I showed it off to some friends, and the feedback was instant.

“It’s a self-portrait, where are the pictures of you?”

Oh.

Seems, that perhaps, I don’t feel comfortable putting my own face on the things I create. In fact, I would say that I treasure the brand, and the strength of my work over my actual face. This was a slight wake up. I actually wanted to go back and put an Easter egg into the experience leading to a hall of mirrors to represent that, but the rules of the task were clear and I had already used up the allotted time.

So, let’s talk about the sections, and why I made them that way. There are two sections that are hugely related to what I do, one I dabble in occasionally, and one I only pull inspiration from.

The Library

The Library
The library was important to me, in a way it’s my most treasured section. The first thing I ever fell in love with creating was narrative, I think I may have written my first story when I was 7 and all through school it was at the forefront of my mind. I read, extensively. MS Readathons were always my favourite because I would earn so much money for charity. I still have a large collection of my young work on badly drawn picture books.

But the library is also bitter sweet, because though I have never lost the love of writing, my last year I came to a cross road. With working full time, studying and working on side projects I could either network / socialise for my career, or I could read at the same rate I have been. To give you an idea of how much this dropped, in 2015 I read 217 books, 2016 I read 110, this year I have read 12. This was something I weaved into the experience with the musty description of the space.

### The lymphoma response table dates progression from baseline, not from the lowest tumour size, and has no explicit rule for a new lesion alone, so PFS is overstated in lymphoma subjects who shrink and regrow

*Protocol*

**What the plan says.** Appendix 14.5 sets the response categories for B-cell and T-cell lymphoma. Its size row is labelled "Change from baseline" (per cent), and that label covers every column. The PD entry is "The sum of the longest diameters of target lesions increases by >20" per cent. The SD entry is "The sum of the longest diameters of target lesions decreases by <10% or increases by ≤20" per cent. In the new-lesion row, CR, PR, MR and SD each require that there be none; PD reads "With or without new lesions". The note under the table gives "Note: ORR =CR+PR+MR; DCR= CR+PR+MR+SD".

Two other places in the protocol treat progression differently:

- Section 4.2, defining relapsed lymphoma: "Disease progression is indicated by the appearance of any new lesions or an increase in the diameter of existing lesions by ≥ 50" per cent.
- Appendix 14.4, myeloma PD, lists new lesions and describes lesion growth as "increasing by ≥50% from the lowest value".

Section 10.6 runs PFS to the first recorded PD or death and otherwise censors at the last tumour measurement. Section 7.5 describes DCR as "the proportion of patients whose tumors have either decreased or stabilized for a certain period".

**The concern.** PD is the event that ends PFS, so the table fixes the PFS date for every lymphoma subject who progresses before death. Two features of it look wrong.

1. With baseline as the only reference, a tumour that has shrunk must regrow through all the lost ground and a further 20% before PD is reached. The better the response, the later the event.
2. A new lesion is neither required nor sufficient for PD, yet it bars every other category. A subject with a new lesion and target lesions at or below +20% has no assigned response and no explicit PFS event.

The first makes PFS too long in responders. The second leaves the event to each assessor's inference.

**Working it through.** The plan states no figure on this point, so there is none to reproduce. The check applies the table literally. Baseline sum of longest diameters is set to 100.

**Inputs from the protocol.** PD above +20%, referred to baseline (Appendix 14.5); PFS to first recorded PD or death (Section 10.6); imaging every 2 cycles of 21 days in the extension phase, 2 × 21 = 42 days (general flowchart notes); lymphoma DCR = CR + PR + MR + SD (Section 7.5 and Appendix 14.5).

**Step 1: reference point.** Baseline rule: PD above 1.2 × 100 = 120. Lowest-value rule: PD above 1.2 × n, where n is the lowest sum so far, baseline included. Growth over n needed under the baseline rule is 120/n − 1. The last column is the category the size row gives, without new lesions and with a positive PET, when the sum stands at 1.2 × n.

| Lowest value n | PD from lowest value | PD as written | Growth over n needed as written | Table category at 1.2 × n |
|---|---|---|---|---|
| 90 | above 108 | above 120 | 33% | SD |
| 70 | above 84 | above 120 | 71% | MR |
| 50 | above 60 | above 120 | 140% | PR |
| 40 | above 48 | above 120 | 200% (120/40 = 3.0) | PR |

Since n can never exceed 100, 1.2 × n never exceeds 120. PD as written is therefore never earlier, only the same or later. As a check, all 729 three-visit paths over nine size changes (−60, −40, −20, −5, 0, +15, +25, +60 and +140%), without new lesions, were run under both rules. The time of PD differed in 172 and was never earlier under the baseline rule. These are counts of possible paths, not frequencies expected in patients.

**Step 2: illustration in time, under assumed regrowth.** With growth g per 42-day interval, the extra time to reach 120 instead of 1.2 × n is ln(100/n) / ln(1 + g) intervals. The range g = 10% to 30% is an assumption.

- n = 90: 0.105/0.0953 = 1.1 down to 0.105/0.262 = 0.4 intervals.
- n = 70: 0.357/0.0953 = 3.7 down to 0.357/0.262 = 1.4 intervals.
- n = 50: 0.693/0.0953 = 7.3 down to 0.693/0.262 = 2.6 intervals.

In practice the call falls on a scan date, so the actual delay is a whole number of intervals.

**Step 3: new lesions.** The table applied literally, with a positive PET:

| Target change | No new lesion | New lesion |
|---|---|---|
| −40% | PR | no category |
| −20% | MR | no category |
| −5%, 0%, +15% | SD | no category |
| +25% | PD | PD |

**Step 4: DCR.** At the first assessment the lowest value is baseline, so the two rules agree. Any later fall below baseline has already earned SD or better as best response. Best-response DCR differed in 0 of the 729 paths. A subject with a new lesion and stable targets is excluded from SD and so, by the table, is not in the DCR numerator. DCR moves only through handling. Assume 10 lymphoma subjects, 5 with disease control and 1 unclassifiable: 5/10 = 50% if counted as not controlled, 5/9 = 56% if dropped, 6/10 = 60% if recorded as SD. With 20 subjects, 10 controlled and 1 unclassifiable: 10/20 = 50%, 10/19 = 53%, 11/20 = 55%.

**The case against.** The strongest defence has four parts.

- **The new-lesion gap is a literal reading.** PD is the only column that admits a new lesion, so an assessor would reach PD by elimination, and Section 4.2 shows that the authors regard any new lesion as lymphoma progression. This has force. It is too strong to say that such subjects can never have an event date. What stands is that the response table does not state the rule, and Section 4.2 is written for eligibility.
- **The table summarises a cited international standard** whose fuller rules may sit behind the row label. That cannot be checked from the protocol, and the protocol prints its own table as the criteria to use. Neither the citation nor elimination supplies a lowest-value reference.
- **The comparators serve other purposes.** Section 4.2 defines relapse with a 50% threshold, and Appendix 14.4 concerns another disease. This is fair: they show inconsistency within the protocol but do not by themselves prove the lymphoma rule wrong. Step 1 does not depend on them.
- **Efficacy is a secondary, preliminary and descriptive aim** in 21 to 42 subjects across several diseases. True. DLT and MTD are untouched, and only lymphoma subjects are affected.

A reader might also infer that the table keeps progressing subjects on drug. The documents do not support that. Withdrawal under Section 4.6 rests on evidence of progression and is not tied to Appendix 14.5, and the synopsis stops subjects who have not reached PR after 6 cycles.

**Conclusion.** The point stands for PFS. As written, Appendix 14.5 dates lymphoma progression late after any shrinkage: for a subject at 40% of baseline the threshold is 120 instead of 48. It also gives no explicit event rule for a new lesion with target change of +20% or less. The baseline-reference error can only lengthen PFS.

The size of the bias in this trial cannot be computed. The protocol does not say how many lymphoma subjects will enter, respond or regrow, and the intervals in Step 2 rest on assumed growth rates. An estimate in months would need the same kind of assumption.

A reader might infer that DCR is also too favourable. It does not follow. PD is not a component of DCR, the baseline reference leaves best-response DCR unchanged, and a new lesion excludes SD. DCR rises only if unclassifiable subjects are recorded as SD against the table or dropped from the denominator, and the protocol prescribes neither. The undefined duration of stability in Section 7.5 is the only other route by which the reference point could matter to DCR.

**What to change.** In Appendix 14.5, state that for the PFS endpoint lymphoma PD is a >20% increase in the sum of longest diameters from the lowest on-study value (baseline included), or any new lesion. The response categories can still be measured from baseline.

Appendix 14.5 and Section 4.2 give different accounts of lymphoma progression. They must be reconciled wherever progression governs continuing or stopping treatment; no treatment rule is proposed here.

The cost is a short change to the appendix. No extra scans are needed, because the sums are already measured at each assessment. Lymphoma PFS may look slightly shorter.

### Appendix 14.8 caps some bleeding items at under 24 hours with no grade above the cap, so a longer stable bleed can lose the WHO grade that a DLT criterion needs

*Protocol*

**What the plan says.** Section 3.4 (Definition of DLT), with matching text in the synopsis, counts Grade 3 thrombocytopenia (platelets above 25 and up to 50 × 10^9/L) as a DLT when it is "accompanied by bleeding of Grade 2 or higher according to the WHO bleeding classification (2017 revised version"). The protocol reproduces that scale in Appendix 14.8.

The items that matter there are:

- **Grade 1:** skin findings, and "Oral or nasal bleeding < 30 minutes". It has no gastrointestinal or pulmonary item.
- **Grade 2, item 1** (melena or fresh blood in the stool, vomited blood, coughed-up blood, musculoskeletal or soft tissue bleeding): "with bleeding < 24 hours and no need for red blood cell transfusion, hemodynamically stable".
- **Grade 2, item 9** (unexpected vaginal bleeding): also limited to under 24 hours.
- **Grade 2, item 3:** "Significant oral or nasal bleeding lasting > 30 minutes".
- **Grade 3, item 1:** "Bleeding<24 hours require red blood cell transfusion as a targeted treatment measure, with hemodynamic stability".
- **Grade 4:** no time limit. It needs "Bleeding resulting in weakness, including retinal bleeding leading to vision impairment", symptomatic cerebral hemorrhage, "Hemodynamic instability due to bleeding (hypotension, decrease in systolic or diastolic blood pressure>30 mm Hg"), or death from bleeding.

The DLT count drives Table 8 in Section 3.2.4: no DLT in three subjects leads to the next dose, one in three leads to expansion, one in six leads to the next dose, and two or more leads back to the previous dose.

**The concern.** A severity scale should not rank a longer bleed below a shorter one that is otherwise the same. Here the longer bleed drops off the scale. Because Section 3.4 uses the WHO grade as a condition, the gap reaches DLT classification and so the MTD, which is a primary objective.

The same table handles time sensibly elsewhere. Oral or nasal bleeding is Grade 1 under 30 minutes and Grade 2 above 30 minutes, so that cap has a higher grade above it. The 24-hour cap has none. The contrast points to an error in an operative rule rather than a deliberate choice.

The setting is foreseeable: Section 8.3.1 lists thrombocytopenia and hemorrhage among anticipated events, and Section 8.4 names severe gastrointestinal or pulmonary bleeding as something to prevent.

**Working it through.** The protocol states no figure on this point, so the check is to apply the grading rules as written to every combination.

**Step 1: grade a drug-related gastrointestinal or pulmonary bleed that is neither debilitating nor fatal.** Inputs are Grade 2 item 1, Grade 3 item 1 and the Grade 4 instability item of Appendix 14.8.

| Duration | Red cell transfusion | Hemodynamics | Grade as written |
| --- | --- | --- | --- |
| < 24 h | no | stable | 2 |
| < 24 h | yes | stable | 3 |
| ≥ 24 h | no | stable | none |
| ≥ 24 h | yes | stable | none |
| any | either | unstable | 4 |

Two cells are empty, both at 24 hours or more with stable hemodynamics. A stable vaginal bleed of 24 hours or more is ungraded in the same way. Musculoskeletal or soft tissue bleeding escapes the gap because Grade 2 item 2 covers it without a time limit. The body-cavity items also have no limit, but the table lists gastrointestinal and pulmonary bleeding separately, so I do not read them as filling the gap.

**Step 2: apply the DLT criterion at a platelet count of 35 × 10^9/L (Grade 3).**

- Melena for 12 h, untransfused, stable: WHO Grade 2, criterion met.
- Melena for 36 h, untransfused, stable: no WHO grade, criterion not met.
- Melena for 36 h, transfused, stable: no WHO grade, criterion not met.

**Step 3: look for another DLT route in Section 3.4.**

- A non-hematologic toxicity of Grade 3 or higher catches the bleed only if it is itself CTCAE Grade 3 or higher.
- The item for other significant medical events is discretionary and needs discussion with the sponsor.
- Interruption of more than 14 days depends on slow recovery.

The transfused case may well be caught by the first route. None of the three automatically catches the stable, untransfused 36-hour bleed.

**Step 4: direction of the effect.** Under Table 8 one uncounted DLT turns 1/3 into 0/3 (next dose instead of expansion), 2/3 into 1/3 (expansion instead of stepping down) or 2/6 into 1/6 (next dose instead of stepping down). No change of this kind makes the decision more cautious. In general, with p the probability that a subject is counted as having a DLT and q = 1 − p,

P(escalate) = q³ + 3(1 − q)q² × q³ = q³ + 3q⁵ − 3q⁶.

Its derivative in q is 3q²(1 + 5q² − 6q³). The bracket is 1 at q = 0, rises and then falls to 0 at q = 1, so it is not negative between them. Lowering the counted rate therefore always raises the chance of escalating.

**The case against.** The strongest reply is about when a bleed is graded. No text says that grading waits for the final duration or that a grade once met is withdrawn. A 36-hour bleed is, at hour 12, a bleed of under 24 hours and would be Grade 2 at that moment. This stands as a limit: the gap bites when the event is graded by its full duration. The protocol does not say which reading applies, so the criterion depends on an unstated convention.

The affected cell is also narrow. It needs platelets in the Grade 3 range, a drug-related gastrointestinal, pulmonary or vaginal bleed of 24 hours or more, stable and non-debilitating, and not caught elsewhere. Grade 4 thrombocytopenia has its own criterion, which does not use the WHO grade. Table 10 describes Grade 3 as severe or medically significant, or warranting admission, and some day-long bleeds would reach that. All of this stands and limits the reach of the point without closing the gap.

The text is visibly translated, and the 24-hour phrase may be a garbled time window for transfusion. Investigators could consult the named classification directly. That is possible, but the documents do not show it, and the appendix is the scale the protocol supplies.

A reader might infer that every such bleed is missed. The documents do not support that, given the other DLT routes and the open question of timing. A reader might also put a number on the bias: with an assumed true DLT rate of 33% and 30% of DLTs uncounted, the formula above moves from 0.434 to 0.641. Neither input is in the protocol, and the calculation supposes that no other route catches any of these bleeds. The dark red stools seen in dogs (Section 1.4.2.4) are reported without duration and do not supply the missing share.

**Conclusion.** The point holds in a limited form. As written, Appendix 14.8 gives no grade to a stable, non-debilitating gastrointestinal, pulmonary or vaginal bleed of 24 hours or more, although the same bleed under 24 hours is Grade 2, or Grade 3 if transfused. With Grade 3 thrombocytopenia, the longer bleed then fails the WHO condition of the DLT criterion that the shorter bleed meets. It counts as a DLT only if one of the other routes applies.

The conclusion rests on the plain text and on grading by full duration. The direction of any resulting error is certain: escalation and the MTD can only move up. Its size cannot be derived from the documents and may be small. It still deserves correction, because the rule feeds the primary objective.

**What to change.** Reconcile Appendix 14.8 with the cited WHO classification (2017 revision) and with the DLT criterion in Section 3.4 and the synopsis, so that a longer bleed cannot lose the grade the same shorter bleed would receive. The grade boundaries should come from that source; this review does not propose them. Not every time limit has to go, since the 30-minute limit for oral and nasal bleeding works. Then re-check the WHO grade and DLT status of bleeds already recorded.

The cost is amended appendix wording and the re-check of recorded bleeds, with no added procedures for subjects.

These stories are still with me, and are very important to me, but I miss the chance to read. However, there is a positive end to this story. To try and fix this loss, I have started to take side projects in the narrative sphere. I tried to show this but linking one of my short stories (very bad short story, it’s my first in a decade and I am so rusty) as part of the content there as well as shown the one light on at the reading table.

The server room

The server room
The server room and the library were the first two rooms that came to mind, and two I knew were incredibly important from the get go. While the library was a more mythical place, dark and musty, the server was the counter that that, a clinic room, something I knew inside and out. It represents the logical side of my creation, while the design and narrative are something that I create it’s that pure logical nature I have at my disposal that helps me get the job done.

The server room is mainly a place to show of my love for maths, logic, timing and games. And I tried to represent that through three demonstrations:

The cinema

The cinema